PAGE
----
Saturday, July 16, 2011

Spark Of Charm Overwhelmed By Dumb Jokes, Old Dogs Is The Disappointment You've Heard It Is!

The Good: One or two moments I smiled at.
The Bad: Utterly misuses the talents of Robin Williams, Largely unfunny, Predictable character arc, Underdeveloped characters.
The Basics: Old Dogs is a terrible movie that is not funny and not worth seeing free for anyone, much less fans of Robin Williams or John Travolta.

Lately, it seems like I have been rediscovering a love for the works of Robin Williams. My wife sat me down recently and we watched Bicentennial Man (reviewed here!) and I was blown away. The same cannot be said for Old Dogs, at least, not in a positive fashion. Old Dogs is a Robin Williams and John Travolta vehicle that comes to so many abrupt stops that one has to wonder why Disney even bothered making it. It is hard to even recall what was supposed to be funny in this movie. For those who have seen the preview trailer, all of the best jokes are in the trailer and, unfortunately, the movie that connects those random jokes is not much of a film.

Old Dogs is a formula buddy piece that has two characters who are such unlikely friends that the only place the friendship works is in the contrived mind of the two writers who made this film. Director Walt Becker is trapped with a lame script to try to make something of and while he does one or two visually interesting things, the film does not hold up in any cohesive way. What isn't cliche in Old Dogs is just not funny, making for a particularly troublesome ninety minutes.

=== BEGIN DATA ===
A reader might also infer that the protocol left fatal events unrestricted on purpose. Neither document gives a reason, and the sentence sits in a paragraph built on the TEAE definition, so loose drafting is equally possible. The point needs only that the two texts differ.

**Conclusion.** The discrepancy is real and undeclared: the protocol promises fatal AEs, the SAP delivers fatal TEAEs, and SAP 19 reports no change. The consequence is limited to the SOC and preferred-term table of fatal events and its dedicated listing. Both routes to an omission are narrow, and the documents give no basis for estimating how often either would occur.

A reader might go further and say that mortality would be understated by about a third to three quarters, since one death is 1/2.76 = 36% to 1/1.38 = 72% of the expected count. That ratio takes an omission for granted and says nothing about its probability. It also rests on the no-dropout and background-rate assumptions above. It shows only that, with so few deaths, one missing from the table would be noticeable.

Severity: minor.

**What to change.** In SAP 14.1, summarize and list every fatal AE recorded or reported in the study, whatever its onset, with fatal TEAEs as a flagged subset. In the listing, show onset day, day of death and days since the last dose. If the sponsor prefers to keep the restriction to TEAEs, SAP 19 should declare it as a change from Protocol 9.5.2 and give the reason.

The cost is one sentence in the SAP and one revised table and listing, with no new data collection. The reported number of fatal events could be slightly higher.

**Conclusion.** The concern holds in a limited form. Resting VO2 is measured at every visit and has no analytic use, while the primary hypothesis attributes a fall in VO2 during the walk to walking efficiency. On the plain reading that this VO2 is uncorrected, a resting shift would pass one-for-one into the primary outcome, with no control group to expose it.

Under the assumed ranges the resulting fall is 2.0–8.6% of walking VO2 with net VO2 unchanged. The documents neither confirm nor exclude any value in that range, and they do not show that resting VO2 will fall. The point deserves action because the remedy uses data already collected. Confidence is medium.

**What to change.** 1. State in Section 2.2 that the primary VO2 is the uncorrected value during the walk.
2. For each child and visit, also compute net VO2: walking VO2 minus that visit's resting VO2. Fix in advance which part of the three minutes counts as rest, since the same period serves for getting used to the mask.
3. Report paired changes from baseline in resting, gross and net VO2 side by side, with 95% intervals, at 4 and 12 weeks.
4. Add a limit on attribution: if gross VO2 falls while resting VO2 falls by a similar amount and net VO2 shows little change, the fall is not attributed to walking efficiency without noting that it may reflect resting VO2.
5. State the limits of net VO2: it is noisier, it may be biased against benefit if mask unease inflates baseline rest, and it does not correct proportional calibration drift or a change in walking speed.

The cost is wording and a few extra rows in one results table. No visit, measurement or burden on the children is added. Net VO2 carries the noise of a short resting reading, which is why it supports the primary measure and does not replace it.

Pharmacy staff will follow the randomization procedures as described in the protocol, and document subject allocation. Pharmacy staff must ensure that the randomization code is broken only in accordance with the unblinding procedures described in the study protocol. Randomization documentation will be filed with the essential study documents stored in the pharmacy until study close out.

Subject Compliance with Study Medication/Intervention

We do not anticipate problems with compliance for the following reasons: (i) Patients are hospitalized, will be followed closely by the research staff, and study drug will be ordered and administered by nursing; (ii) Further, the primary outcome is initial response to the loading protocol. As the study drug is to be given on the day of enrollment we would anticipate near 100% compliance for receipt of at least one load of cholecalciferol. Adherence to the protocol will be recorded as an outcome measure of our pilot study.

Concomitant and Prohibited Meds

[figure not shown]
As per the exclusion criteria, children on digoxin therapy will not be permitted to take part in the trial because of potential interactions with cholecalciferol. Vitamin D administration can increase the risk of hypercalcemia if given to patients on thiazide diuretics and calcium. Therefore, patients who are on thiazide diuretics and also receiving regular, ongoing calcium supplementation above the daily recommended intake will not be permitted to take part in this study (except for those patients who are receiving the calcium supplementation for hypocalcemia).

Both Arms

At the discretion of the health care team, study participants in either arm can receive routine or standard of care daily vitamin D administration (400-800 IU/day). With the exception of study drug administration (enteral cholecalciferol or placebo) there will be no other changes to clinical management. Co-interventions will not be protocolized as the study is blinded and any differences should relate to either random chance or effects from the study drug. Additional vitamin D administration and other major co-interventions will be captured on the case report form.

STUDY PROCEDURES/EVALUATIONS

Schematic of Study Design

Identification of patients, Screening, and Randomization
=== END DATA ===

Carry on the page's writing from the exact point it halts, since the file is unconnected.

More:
Charlie and Dan are best friends who run a sports marketing firm. They are working to close an international deal which will launch them from superstar sports personalities into something even larger. Charlie has a tendency to embarrass Dan with personal stories to break the ice while meeting with the Japanese businessmen, but Dan keeps it together and has a sense of professionalism which makes him able to relate to the Japanese investors and close the deal. But there is a codicil; the businessmen want a representative to come to Tokyo to liaise. The men send Craig. At the same time, Vicki, Dan's lost love comes back into his life, with two children who are his from their one-night stand seven years prior.

As Vicki goes through a brief stint in prison, Dan tries to get to know Zack and Emily, his children. Because he lives in a "no children" apartment complex, Dan has to move in with Charlie. After kidproofing Charlie's house, Craig goes AWOL in Tokyo and the men have to scramble to try to save the deal. Unfortunately, the deal is hampered by Dan's desire to do things with his children and pill swaps that leave the men in ridiculous positions.